By David Rozado and Aaron Wudrick
In recent years, traditional Canadian news media has undergone a great transition. A once-profitable business model, based on providing advertisers access to a large, essentially captive readership, was effectively destroyed by the internet. New digital competitors sprung up, while social media evolved into both a conduit and a competitor.
At the same time, criticism of Canadian news media increased, with most surveys showing that it is suffering from a steep decline in public trust. The reasons for this decline are hotly contested, but one common critique has been a claim that the focus of many news media outlets has changed in recent years.
We decided to test this critique by undertaking a quantitative analysis — already used successfully to examine changes in American and British media — to look at changes in how Canadian news media used language. The results are published in our new Macdonald-Laurier Institute paper, “Northern Awokening: tracing the rise of social-justice and prejudice-denoting language in Canadian news media.”
In crafting a coherent, credible assessment of how Canadian media approach certain topics, we needed to be mindful that media outlets that have differing political leanings tend to use their own preferred terminology when examining a theme such as gender identity.
Analyzing over six million news and opinion articles from 14 major Canadian news outlets between 2000 to 2021, we found a dramatic rise, since 2010, in the prevalence of terms that signify distinct forms of prejudice in both English and French media from outlets across the political spectrum.
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Terms displaying the starkest increase in prominence between 2010 and 2021 are those relating to gender-identity prejudice, which saw a staggering 2,285 per cent increase. In contrast, terms referring to sexual orientation prejudice have actually mildly decreased in prevalence since their 2011 peak. Terms referring to sexism or Islamophobia peaked near the middle of the decade, while others, like racism or transphobia, seem to have peaked later in the decade. Notably, references to antisemitism do not display a clear upwards post-2010 trend.
Several significant differences with U.S. news media are noteworthy. Contrary to our expectations, terms used in Canadian news media do not mirror America’s. Indeed, Canadian news media preceded American media in its increasing interest in topics like sexual orientation or gender identity — and a topic like Islamophobia is three times more prevalent in Canadian news media than in the US.
In contrast, terms referring to anti-Semitism are much more apparent in American news media. The topic of racial prejudice follows similar dynamics in both countries, despite their different historical legacies. The dynamics of gender prejudice are very similar until around 2016, at which point Canadian news media seem to have lost interest while American media interest became elevated.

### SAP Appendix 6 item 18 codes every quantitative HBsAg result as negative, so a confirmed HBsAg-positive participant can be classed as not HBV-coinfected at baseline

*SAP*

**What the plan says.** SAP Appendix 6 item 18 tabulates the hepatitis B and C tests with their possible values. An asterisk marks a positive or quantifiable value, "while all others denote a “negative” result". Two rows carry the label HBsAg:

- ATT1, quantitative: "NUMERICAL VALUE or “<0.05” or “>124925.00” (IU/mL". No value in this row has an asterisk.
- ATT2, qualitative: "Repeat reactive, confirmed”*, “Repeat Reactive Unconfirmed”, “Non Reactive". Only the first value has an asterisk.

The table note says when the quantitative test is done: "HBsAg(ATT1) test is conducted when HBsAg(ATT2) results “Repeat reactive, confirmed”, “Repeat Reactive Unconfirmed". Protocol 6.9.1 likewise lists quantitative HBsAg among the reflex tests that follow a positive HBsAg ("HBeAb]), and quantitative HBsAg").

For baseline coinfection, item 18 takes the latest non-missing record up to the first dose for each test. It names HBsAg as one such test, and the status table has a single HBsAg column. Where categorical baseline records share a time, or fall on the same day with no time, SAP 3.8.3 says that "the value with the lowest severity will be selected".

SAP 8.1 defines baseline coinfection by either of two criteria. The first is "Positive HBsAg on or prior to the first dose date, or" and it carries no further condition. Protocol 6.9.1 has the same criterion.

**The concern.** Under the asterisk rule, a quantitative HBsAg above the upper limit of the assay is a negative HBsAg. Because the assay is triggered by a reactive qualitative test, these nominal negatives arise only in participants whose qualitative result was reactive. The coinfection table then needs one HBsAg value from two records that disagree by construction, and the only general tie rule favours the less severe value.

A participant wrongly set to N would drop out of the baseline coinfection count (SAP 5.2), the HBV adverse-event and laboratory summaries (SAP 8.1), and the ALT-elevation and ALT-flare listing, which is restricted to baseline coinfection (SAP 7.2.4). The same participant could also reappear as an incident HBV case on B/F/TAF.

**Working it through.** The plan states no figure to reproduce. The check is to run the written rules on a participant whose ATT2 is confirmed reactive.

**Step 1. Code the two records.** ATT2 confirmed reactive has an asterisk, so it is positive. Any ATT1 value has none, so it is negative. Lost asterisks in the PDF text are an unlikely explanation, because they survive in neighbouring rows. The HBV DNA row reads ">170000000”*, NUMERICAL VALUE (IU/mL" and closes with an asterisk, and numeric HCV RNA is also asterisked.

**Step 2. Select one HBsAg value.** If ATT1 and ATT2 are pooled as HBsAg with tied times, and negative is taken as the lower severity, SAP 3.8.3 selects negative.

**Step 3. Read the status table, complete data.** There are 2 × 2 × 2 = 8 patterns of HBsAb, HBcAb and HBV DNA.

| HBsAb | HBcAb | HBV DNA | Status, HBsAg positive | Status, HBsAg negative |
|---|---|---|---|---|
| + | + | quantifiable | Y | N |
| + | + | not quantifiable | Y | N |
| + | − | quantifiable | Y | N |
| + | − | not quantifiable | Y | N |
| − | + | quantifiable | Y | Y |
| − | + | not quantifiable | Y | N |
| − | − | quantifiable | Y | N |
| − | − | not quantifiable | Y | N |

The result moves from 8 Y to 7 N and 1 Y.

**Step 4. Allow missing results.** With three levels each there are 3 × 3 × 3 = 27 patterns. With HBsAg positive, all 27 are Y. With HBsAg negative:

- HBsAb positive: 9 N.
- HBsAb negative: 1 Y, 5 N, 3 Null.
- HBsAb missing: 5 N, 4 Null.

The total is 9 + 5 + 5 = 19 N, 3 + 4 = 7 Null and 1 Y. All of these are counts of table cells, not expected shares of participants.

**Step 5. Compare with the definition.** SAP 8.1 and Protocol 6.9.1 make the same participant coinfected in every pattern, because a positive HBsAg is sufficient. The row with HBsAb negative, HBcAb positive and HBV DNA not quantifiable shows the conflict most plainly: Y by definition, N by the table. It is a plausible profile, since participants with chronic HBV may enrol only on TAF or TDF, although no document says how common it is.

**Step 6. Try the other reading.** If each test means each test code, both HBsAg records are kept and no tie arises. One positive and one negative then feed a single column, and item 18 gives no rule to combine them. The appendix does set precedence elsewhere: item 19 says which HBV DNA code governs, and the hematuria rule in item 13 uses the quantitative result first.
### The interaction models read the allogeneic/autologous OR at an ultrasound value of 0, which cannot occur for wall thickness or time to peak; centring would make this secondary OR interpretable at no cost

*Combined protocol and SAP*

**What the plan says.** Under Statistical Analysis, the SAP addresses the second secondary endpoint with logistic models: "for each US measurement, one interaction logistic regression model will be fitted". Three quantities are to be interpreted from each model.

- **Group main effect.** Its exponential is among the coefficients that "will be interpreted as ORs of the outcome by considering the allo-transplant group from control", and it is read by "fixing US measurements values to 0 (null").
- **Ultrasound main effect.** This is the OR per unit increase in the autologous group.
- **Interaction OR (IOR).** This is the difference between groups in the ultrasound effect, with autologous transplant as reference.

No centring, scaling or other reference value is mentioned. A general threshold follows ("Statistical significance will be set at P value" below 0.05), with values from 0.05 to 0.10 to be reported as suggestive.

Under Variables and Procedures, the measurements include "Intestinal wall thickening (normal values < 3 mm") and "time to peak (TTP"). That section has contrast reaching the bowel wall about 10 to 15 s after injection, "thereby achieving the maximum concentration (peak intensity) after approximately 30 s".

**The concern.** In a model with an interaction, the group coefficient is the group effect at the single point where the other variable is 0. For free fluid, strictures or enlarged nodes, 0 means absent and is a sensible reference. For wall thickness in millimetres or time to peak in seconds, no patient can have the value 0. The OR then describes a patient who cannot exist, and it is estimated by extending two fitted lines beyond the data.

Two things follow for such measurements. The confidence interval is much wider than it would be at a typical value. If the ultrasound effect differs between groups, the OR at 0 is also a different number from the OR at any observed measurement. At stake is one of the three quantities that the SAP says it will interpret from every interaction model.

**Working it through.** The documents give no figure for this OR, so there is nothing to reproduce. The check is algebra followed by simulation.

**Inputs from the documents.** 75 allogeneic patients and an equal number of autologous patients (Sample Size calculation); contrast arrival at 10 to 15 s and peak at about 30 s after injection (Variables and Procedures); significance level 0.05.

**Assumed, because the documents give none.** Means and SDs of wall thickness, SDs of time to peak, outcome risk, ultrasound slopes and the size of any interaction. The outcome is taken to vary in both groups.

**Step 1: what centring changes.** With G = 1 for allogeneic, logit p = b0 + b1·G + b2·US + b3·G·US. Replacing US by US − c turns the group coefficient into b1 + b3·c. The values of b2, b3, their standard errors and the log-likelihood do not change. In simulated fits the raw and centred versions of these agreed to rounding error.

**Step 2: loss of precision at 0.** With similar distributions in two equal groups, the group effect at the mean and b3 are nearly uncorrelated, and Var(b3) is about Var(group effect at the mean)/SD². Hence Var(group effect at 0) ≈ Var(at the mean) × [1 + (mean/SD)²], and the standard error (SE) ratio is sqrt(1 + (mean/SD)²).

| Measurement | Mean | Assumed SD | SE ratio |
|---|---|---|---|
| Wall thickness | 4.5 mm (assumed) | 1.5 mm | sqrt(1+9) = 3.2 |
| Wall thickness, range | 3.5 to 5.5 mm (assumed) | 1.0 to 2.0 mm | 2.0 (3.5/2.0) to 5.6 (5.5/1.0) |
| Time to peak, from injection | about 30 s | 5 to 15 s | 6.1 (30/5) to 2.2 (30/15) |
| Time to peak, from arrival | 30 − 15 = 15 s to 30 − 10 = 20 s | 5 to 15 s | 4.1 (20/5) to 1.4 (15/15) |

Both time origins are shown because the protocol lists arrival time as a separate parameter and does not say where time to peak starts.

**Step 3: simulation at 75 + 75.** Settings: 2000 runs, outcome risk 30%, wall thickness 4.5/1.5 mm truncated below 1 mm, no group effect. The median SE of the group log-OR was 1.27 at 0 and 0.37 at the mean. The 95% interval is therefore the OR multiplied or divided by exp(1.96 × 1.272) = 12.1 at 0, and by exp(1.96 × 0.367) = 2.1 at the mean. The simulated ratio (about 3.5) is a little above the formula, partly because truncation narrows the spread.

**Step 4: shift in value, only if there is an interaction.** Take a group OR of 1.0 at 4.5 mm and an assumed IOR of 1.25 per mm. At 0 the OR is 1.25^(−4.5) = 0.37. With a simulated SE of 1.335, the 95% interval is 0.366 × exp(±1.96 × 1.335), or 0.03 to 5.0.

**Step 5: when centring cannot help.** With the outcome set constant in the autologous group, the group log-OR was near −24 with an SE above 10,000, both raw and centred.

Interestingly, in the prominence of terms denoting prejudice we found very little difference between Canadian news media with English and French content. Likewise, right- and left-leaning Canadian news media were relatively similar in the prominence of prejudice in their content. This contrasts sharply with both U.S. and British media, where left-leaning news outlets are more likely to mention prejudice than their right-leaning counterparts. Finally, American news media in recent years have begun emphasizing terminology often associated with social justice such as “slavery,” “whiteness,” “white privilege,” “gender pronouns,” “hate speech” or “bias,” and do so with an intensity not apparent in Canadian news media.
Right- and left-leaning Canadian news media were relatively similar
Naturally, the question becomes: What happened? Since our analysis is observational in nature, we can only speculate. But we propose six possible catalysts to explain the post-2010 shift in Canadian news media.
First, Canada’s news media may simply be mirroring news media trends in America, even if this hypothesis is not fully consistent with the underlying data.
Second, societal prejudice may have increased in recent years and media coverage simply reflects this reality (although the evidence for this is mixed, and in some cases contradictory).
Third, the trends documented here could be symptomatic of increasing public and institutional sensitivity to prejudice.
Fourth, there may be an increasing ideological skew among news media professionals, with some evidence showing that journalists are becoming increasingly and disproportionately left leaning.
Fifth, this pattern could also be partially explained as cultural shifts, such as the rise of identity politics, especially victimhood identity.
And finally, news media may have financial incentives to use highly emotional language in order to maximize digital “click-throughs.”
All of these catalysts deserve further exploration, and hopefully our study provides a useful quantitative contribution for those who endeavour to do so. But the data are clear: Canadian news media really has gone woke.
Special to National Post
David Rozado is an associate professor at Otago University in New Zealand. Aaron Wudrick is Director of the Domestic Policy program at the Macdonald-Laurier Institute.